A Woman’s Face (as part of the “Ingrid Bergman in Sweden” DVD Box Set) (a J!-ENT DVD Review)

October 13, 2011 by  

While “Intermezzo” featured Bergman as a musician who has an affair with a married man, in “A Womans’ Face”, Bergman takes on her biggest challenge earlier in her career as a criminal and leader of a blackmail ring, but also a woman who had a disfigured face and has been given a new chance in life after plastic surgery.  While this Swedish film did inspire a loosely-based film adaptation in Hollywood, the original Swedish version is still enjoyable and a joy to see Ingrid Bergman playing a different, more challenging role.  A worthy inclusion to Kino’s “Ingrid Bergman in Sweden” DVD Box Set.

Images courtesy of © 2011 Kino International Corp. All rights reserved.

DVD TITLE: A Woman’s Face (En kvinnas ansikte)


DURATION: 96 Minutes

DVD INFORMATION: Black and White, Full Frame (1:37:1), Swedish with English subtitles

COMPANY: Kino International/Kino Lorber



Directed by Gustaf Molander

Based on the Play “Il etait une fois” by Francis de croisset

Written by Gosta Stevens

Music by Eric Benston

Cinematography by Ake Dahlqvist

Edited by Oscar Rosander

Art Direction by Ame Akermark


Ingrid Bergman as Anna Holm/Anna Paulsson

Tore Svennberg as Magnus Barring

Anders Henrikson as Dr. Wegert

Georg Rydeberg as Torsten Barring

Gunnar Sjoberg as Harald Berg

Hilda Borgstrom as Emma

Karin Kavil as Mrs. Wegert

Erik “Bullen” Berglund as Nyman

Sigurd Wallen as Miller

Gosta Cederlund as the Count

Goran Bernhard as Lars-Erik Barring

Bror Bugler as Georg Mark

Today, Ingrid Bergman’s name is synonymous with Hollywood’s golden age as a three-time Oscar winner and the star of such classics as Casablanca, Gaslight and Notorious. However, before she became a Hollywood legend, Bergman was the star of a series of Swedish films in the 1930s which are being rediscovered as a vital, if long-overlooked period in her singular career. Contains INTERMEZZO (1936), A WOMAN’S FACE (1938), and JUNE NIGHT (1940).

“She had talent they could not have made up Ingrid Bergman seemed as natural in her early films as she was dazzling – The Boston Globe.

Like Greta Garbo and Marlene Dietrich, foreign actresses who would make their debut Hollywood and would be embraced by an International audience, from Sweden, there was Ingrid Bergman.

Winner of three Academy Awards, two Emmy’s, a Tony Award, each for “Best Actress” and considered one of the greatest female actresses of all time in America (ranked #4 in the American Film Institute’s “Greatest Female Star”), there is no doubt that Ingrid Bergman is looked at as a classy, talented actress.

Best known for her roles in “Casablanca” (1942), “For Whom the Bell Tolls” (1943), “Gaslight” (1944), “The Bell of St. Mary’s” (1945), Hitchock’s “Spellbound” (1945) and “Notorious (1946), “Joan of Arc” (1948) and later in her career for “Anastasia” (1956), years before she began making Hollywood films, there was Ingrid Bergman, the Swedish actress.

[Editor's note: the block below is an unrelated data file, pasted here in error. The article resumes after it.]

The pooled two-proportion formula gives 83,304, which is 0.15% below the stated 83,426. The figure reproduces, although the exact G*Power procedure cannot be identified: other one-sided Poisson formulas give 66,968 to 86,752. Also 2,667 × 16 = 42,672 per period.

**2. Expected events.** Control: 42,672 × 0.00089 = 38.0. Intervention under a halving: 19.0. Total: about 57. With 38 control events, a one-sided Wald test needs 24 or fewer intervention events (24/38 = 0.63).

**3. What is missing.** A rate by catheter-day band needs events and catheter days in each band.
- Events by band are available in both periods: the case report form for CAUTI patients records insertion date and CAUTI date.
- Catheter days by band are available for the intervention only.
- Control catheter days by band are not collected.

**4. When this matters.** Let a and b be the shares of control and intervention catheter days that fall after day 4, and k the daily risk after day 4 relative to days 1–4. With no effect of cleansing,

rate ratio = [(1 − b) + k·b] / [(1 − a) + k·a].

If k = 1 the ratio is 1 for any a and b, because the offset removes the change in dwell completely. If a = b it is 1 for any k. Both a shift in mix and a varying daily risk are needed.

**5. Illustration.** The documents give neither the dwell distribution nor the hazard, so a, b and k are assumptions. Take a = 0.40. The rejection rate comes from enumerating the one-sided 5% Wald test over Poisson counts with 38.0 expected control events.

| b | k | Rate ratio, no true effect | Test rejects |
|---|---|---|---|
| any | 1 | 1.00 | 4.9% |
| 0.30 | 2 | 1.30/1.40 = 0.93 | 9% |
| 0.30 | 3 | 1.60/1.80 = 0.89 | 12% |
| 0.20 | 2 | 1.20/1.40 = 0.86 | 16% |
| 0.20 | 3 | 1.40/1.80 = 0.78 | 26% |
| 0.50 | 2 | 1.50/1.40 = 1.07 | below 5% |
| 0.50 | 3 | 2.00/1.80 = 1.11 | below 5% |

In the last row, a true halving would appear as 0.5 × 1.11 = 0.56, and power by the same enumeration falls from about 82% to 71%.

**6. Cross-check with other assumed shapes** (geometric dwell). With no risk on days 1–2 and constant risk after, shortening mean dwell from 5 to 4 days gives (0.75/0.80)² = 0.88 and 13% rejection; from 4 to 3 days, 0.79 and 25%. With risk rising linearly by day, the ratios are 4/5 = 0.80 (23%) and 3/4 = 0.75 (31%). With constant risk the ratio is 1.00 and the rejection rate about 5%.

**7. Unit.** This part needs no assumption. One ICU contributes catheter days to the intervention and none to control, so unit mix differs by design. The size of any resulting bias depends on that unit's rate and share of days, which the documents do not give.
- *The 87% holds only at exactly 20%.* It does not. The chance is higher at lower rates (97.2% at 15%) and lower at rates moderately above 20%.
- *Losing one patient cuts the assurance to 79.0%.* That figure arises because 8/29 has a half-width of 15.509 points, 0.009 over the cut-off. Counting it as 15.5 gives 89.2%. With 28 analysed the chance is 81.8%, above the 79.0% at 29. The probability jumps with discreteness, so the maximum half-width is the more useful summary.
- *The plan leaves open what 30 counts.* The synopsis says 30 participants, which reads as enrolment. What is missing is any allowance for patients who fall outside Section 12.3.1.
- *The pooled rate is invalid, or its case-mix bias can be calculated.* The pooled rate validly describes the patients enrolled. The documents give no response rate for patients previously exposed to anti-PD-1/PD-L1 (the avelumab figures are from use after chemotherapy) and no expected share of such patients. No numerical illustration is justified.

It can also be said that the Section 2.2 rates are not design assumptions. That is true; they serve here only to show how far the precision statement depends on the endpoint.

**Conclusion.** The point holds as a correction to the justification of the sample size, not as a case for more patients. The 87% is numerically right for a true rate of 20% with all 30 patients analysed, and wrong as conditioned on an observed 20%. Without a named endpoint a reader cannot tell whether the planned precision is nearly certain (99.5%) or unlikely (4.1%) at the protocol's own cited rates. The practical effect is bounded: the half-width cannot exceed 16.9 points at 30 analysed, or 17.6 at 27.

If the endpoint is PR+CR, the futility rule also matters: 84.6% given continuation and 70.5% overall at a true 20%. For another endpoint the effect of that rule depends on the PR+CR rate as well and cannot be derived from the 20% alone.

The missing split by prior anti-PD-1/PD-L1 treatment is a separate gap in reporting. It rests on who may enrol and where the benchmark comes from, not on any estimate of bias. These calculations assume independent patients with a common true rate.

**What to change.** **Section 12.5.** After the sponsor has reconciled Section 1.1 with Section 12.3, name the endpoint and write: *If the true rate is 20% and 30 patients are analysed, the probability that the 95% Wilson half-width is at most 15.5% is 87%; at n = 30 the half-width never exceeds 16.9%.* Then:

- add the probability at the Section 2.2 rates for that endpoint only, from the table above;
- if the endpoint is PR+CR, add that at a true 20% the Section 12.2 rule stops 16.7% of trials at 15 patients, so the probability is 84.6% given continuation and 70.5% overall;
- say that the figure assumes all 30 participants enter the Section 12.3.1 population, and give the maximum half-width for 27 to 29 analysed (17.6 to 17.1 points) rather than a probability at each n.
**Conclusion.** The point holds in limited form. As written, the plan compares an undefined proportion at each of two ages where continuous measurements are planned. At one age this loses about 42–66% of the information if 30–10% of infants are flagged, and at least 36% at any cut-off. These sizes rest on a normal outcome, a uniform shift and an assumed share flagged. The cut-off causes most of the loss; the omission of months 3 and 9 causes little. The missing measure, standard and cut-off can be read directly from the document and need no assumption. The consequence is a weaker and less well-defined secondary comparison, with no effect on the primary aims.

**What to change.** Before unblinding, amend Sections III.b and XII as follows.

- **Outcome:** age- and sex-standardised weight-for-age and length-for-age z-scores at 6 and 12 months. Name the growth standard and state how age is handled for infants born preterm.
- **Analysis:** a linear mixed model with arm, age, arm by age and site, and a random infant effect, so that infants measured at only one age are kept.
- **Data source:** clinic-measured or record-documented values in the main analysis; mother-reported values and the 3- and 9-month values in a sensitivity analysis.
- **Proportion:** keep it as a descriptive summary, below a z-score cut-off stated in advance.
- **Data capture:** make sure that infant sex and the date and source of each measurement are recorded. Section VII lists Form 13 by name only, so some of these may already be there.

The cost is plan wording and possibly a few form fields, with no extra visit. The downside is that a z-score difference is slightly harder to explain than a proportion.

Making her cinema debut in 1935 with “Munkbrogreven”, Bergman would not make her Hollywood debut until 1939. But before then, she had made several Swedish films and three of them are included in the Kino International DVD Box Set titled “Ingrid Bergman in Sweden” which would contain her films “Intermezzo” (1936), “A Woman’s Face” (1938) and “June Night” (1940).

For her Swedish film “En kvinnas ansikte” (A Woman’s Face), the film would be the second Bergman film that would receive a Hollywood remake (this time starring Joan Crawford) in 1941 and the film would also feature another collaboration with Swedish actor and filmmaker Gustaf Molander.

“A Woman’s Face” revolves around Anna Holm (played by Ingrid Bergman), a young woman who’s face was disfigured in a fire during her childhood.  Since that day, she has grown up with hatred towards the world and runs a blackmail ring  who try to extort money from the rich.

One of those people she is trying to extort money from is Mrs. Wegert (played by Karin Kavli), the wife of plastic surgeon/physician Dr. Wegert (played by Anders Henrikson) but also a woman having an affair with another man.

Anna’s group has three letters that she had written to her lover and tries to extort 10,000 crowns from her.

On the day, Anna is trying to receive payment for the letters, Mrs. Wegert is unable to come up with any money but only jewelry worth 5,000 crowns.  As Mrs. Wegert tries to look for more money, Anna finds a book of how Dr. Wegert has repaired the faces of men wounded during the war.  When Dr. Wegert comes home early, Anna is surprised and tries to escape through a window but instead falls and breaks her ankle.

Dr. Wegert sees Anna and is about to contact the police but sees that she’s injured and also sees her disfigured face.  Mrs. Wegert, afraid that Anna may reveal her secret, tells her husband not to contact the police in which he doesn’t.  While questioning Anna about why she chose to have this bad life, she tells him about her face and how can she work in society with everyone looks at her as a monster.

Feeling bad for her, Dr. Wegert puts her up in his clinic and also surgically repairs her face.  She becomes a beautiful woman.  And Dr. Wegert tells her that she can begin a new life and move forward.  Meanwhile, Anna who is happy about the results of her surgery, decides to give Mrs. Weger the letters back and end the extortion.

But there is one major job her blackmail ring have planned on and that is to help Torsten Barring, a man who wants to inherit the fortune of The Count (played by Gosta Cederlund).  The problem is, the inheritance is being planned for his grandson and so, Torsten goes to Anna and her group to make sure he gets the inheritance.  For the job, the blackmail rings gets 75,000 crowns + 25% of the inheritance that Torsten will make.  All that is needed is a beautiful woman to become the governess.